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danger. Over the spring a handsome monument in the form of an obelisk is erected, to the memory of twenty-two soldiers, who, in the revolt of 1842, were surprised there by ten times their number of Arab horsemen. They succeeded in resisting the attack until relieved; but only five of their number survived.

Blidah is said to have had a population of 18,000 a few years before the French invasion. But in 1825 it was entirely destroyed by an earthquake, in which half its inhabitants perished. The panic-stricken survivors at first deserted the locality, with the intention of forming a new settlement farther to the north; but they soon returned to their ancient haunts, unwilling to forsake a spot to which they had been accustomed, and which enjoys the advantages of an ample supply of water and a fertile soil, to an extent unsurpassed by any other town in Algeria. The native population is now under 4,000, having been reduced to that extent by the miseries of war in the first eight years of the French occupation. The town has been almost entirely rebuilt, with rectangular streets and European houses. The immediate neighbourhood is covered with orange and lemon groves, and is a very favourable locality for tobacco, of which the cultivation has lately made great strides. I was told that some land in the vicinity of the town in which this plant was grown paid a rent of 300 francs the hectare (or £4 16s. the acre). This, however, was under peculiarly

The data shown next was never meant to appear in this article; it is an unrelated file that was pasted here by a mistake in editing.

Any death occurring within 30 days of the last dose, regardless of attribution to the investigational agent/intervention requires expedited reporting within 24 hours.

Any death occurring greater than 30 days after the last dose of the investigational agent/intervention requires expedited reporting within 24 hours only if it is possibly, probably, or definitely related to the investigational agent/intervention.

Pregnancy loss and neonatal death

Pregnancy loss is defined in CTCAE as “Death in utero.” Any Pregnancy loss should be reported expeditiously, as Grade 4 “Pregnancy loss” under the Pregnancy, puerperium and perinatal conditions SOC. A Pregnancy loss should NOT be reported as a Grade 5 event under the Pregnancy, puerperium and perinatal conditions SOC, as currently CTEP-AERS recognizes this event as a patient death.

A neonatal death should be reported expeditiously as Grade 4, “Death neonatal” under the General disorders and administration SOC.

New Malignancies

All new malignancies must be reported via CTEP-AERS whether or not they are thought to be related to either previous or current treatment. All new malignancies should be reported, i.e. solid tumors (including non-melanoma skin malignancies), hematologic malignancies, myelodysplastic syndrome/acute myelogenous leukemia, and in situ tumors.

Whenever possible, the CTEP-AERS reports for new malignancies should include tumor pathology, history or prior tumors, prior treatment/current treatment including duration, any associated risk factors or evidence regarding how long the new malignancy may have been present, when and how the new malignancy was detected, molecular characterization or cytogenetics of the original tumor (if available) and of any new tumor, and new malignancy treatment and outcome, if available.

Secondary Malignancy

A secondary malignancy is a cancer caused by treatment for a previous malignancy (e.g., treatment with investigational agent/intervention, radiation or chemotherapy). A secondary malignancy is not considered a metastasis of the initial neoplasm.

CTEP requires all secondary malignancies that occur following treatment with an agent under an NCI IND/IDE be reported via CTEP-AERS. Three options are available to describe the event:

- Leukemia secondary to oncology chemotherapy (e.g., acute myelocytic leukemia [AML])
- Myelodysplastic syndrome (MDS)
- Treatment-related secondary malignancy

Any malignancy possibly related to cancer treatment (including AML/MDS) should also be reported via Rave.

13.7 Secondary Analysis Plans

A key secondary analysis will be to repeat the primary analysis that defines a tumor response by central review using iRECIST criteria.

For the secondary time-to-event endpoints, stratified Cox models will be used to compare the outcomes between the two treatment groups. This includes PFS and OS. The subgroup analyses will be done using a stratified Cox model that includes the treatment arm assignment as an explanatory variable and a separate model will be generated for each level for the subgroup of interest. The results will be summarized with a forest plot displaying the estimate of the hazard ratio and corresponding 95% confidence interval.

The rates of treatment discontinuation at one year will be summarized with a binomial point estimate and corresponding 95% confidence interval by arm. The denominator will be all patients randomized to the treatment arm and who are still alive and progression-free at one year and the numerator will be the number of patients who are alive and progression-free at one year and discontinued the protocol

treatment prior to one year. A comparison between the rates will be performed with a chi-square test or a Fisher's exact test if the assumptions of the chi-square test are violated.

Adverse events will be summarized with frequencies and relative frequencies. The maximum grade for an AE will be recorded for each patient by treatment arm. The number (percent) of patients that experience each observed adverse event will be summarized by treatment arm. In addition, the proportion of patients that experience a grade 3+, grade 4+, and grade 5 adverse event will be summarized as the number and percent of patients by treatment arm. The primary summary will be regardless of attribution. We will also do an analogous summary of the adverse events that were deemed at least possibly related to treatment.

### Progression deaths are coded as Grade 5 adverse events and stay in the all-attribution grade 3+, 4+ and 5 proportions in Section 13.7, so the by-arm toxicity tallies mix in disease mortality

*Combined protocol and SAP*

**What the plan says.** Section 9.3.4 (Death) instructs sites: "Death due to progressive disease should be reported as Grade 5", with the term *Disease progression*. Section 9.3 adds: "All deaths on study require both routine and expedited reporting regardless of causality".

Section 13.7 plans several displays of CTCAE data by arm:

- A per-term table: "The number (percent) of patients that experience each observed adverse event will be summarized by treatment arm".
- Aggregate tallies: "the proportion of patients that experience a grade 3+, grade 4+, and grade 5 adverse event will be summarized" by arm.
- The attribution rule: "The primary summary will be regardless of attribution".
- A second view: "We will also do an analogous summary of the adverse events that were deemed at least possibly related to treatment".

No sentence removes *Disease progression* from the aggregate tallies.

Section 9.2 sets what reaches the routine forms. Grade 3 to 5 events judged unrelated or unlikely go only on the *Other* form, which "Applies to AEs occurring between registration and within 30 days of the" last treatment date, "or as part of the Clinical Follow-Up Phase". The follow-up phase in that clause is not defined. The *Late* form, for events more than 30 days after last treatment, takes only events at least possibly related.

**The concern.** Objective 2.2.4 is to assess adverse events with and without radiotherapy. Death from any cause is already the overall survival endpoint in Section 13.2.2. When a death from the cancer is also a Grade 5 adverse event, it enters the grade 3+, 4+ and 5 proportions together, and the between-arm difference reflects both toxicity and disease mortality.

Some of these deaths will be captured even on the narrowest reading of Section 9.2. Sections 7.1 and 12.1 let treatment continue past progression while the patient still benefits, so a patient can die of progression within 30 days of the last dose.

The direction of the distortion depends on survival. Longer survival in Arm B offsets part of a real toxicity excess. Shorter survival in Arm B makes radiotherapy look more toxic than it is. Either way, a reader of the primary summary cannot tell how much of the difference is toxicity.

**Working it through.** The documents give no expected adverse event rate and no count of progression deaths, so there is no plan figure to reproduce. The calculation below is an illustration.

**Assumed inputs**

favourable circumstances for irrigation. What is especially desired is a soil of a light sandy gravel, and

an unlimited supply of water. When these two conditions are secured, the hectare sometimes produces to the amount of more than 2,000 francs.

The expense of cultivation (including irrigation) is estimated at about 1,000 francs the hectare. The leaves of the

plant, where the cultivation succeeds best, are stripped three times in the year. It may be easily conceived that the French are attracted by the advantages of a place which enables them to gratify their desire of acquiring a proprietorship in land without submitting to the irksomeness of agricultural labour. Blidah is almost more French than Algiers itself, and has its theatre, hotels, cafés, and all other appliances of enjoyment which make up the bourgeois' notion of civilisation. The markets within the walls are well supplied with meat, fruit, and vegetables by the Arabs of the neighbourhood; and there is besides a weekly market held every Friday outside the town for the purposes of general traffic between the natives and the Europeans.

From Blidah the road into the interior takes a turn towards the west, and descends in that direction for six or seven miles until it reaches the Chiffa, up the gorge of which the present road to Médéah is carried. For the next twelve or fourteen miles after the ascent commences, nothing can be imagined more romantic